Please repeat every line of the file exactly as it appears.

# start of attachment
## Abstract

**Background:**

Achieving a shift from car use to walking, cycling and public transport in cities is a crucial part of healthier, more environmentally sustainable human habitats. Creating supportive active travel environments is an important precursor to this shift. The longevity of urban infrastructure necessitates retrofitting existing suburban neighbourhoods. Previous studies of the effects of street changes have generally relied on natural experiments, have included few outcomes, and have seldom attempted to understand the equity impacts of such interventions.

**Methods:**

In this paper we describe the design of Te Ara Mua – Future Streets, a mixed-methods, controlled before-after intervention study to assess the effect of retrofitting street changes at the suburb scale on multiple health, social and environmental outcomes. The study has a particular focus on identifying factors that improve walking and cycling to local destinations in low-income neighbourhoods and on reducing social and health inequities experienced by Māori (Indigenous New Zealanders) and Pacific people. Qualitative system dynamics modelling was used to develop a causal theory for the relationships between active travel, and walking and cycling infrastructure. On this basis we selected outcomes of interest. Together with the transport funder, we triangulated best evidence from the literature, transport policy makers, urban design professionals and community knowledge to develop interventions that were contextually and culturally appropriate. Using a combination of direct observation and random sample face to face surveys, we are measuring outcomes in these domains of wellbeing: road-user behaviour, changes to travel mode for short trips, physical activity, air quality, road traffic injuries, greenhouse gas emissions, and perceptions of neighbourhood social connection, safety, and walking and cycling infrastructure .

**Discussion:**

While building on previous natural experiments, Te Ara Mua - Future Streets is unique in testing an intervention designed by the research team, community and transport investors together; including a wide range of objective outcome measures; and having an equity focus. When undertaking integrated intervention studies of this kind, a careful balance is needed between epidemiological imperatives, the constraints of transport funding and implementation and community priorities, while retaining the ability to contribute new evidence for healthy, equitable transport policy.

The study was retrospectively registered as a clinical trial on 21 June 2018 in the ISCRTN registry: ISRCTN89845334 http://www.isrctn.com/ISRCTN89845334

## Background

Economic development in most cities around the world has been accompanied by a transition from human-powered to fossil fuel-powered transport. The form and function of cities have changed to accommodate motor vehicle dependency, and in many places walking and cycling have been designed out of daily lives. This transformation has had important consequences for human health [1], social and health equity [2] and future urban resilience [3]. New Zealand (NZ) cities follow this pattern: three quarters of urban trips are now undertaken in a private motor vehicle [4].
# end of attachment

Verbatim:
## Abstract

**Background:**

Achieving a shift from car use to walking, cycling and public transport in cities is a crucial part of healthier, more environmentally sustainable human habitats. Creating supportive active travel environments is an important precursor to this shift. The longevity of urban infrastructure necessitates retrofitting existing suburban neighbourhoods. Previous studies of the effects of street changes have generally relied on natural experiments, have included few outcomes, and have seldom attempted to understand the equity impacts of such interventions.

**Methods:**

In this paper we describe the design of Te Ara Mua – Future Streets, a mixed-methods, controlled before-after intervention study to assess the effect of retrofitting street changes at the suburb scale on multiple health, social and environmental outcomes. The study has a particular focus on identifying factors that improve walking and cycling to local destinations in low-income neighbourhoods and on reducing social and health inequities experienced by Māori (Indigenous New Zealanders) and Pacific people. Qualitative system dynamics modelling was used to develop a causal theory for the relationships between active travel, and walking and cycling infrastructure. On this basis we selected outcomes of interest. Together with the transport funder, we triangulated best evidence from the literature, transport policy makers, urban design professionals and community knowledge to develop interventions that were contextually and culturally appropriate. Using a combination of direct observation and random sample face to face surveys, we are measuring outcomes in these domains of wellbeing: road-user behaviour, changes to travel mode for short trips, physical activity, air quality, road traffic injuries, greenhouse gas emissions, and perceptions of neighbourhood social connection, safety, and walking and cycling infrastructure .

**Discussion:**

While building on previous natural experiments, Te Ara Mua - Future Streets is unique in testing an intervention designed by the research team, community and transport investors together; including a wide range of objective outcome measures; and having an equity focus. When undertaking integrated intervention studies of this kind, a careful balance is needed between epidemiological imperatives, the constraints of transport funding and implementation and community priorities, while retaining the ability to contribute new evidence for healthy, equitable transport policy.

The study was retrospectively registered as a clinical trial on 21 June 2018 in the ISCRTN registry: ISRCTN89845334 http://www.isrctn.com/ISRCTN89845334

## Background

Economic development in most cities around the world has been accompanied by a transition from human-powered to fossil fuel-powered transport. The form and function of cities have changed to accommodate motor vehicle dependency, and in many places walking and cycling have been designed out of daily lives. This transformation has had important consequences for human health [1], social and health equity [2] and future urban resilience [3]. New Zealand (NZ) cities follow this pattern: three quarters of urban trips are now undertaken in a private motor vehicle [4].